8. ^ Rashid, Mamun. "To be a good finance minister". dhakatribune.com. Dhaka Tribune. Retrieved 12 July 2015. 
  9. ^ Staff Correspondent. "Mujib Bahini sowed rift between Bangabandhu, Tajuddin". thedailystar.net. The Daily Star. Retrieved 12 July 2015. 
  10. ^ Ahsan, Syed Badrul. "Restoring Tajuddin in history". thedailystar.net. The Daily Star. Retrieved 12 July 2015. 
  11. ^ Staff Correspondent. "Enlighten youths with Tajuddin's thoughts". archive.thedailystar.net. The Daily Star. Retrieved 13 July 2015. 
  12. ^ a b Chowdhury, Serajul Islam (14 December 2013). "The commitment of the martyred intellectuals". The Daily Star. Retrieved 31 December 2013.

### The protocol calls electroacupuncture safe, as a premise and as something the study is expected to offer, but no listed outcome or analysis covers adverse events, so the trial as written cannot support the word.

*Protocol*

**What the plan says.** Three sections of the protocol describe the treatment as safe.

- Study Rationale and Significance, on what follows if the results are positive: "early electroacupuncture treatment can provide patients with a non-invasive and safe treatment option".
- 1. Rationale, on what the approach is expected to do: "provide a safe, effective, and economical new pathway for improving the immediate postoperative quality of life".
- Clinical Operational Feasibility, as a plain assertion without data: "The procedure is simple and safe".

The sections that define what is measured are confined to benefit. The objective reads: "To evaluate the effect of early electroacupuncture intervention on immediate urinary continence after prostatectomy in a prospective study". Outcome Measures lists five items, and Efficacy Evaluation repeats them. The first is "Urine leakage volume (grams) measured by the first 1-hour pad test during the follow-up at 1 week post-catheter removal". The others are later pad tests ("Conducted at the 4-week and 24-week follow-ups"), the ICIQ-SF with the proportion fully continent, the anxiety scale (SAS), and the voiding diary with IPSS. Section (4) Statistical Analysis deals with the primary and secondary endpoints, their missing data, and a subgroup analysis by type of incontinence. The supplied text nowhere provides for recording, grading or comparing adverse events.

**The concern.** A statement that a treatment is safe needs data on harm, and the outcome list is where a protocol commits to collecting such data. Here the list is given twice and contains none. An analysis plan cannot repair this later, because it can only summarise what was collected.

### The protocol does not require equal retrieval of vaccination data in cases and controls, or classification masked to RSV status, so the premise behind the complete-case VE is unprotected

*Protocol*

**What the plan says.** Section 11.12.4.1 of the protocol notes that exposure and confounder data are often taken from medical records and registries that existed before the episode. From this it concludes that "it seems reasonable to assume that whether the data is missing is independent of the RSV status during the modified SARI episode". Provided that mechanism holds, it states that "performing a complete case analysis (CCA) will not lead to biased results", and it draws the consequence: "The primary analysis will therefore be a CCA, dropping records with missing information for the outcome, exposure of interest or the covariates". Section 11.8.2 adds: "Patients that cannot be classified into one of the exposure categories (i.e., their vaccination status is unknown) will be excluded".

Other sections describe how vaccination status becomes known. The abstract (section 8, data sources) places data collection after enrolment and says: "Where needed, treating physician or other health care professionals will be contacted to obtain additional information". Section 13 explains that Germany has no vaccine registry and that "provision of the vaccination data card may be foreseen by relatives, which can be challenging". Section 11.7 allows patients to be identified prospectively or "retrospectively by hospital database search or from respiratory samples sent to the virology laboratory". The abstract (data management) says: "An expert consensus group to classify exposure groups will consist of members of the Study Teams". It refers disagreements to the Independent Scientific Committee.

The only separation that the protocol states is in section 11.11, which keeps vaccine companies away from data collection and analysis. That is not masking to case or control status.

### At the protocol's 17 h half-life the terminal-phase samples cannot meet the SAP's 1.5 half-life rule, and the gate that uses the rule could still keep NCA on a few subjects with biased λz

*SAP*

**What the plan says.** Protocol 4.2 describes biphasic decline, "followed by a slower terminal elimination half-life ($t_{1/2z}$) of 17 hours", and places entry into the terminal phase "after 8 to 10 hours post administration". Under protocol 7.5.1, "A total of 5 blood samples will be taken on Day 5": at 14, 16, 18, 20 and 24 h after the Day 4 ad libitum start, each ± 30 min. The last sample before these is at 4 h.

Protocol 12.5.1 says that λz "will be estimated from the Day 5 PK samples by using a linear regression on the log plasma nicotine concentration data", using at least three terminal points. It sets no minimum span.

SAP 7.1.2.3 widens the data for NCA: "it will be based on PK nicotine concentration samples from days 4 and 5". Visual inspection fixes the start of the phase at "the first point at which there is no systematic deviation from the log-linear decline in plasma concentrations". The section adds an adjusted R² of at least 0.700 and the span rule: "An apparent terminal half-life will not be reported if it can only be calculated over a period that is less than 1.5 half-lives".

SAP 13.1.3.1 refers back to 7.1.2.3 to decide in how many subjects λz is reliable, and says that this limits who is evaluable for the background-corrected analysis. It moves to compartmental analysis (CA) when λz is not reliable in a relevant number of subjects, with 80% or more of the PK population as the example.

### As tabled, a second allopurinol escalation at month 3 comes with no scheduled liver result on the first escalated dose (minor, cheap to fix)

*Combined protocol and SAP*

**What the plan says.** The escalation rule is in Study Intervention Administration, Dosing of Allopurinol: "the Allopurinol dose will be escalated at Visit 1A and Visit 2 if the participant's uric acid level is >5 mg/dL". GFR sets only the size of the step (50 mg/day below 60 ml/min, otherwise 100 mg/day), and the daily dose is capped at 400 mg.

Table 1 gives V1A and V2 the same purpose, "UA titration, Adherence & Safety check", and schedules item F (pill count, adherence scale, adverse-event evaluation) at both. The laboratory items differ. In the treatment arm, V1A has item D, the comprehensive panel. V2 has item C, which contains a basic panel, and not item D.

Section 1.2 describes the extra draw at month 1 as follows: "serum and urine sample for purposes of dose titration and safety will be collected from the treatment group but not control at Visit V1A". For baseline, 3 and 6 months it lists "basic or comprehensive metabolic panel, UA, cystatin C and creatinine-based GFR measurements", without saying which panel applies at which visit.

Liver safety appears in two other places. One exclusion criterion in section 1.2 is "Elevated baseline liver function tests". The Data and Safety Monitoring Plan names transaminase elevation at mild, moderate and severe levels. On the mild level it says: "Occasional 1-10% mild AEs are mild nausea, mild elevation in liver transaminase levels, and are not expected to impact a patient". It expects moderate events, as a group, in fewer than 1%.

13. ^ a b c "Tajuddin Ahmed: A Man who Came before his Time". The Star 9 (44). November 12, 2010. Archived from the original on January 28, 2012. 
  14. ^ "Haroon Habib, "Hasina extends deadline", The Hindu, 4 November 2006". Retrieved 2011-11-30. 
  15. ^ Midnight Massacre In Dacca by Sukharanjan Dasgupta, 1978, ISBN 0-7069-0692-6
  16. ^ "Biography of Tajuddin Ahmad (Founder Prime Minister of Bangladesh) (July 23, 1925 - November 3, 1975), Fourleaders.webs.com". Retrieved 2011-11-30. 
  17. ^ Staff Correspondent. "Zohra Tajuddin's anniversary of death today". thedailystar.net. The Daily Star. Retrieved 12 July 2015. 
  18. ^ ""Life and times of Tajuddin Ahmed", The Daily Star, 23 July 2009". Retrieved 2011-11-30. 
  19. ^ "Man found dead in Gazipur". thefinancialexpress-bd.com. Editor for International Publications Limited. Retrieved 12 July 2015. 

External links[edit]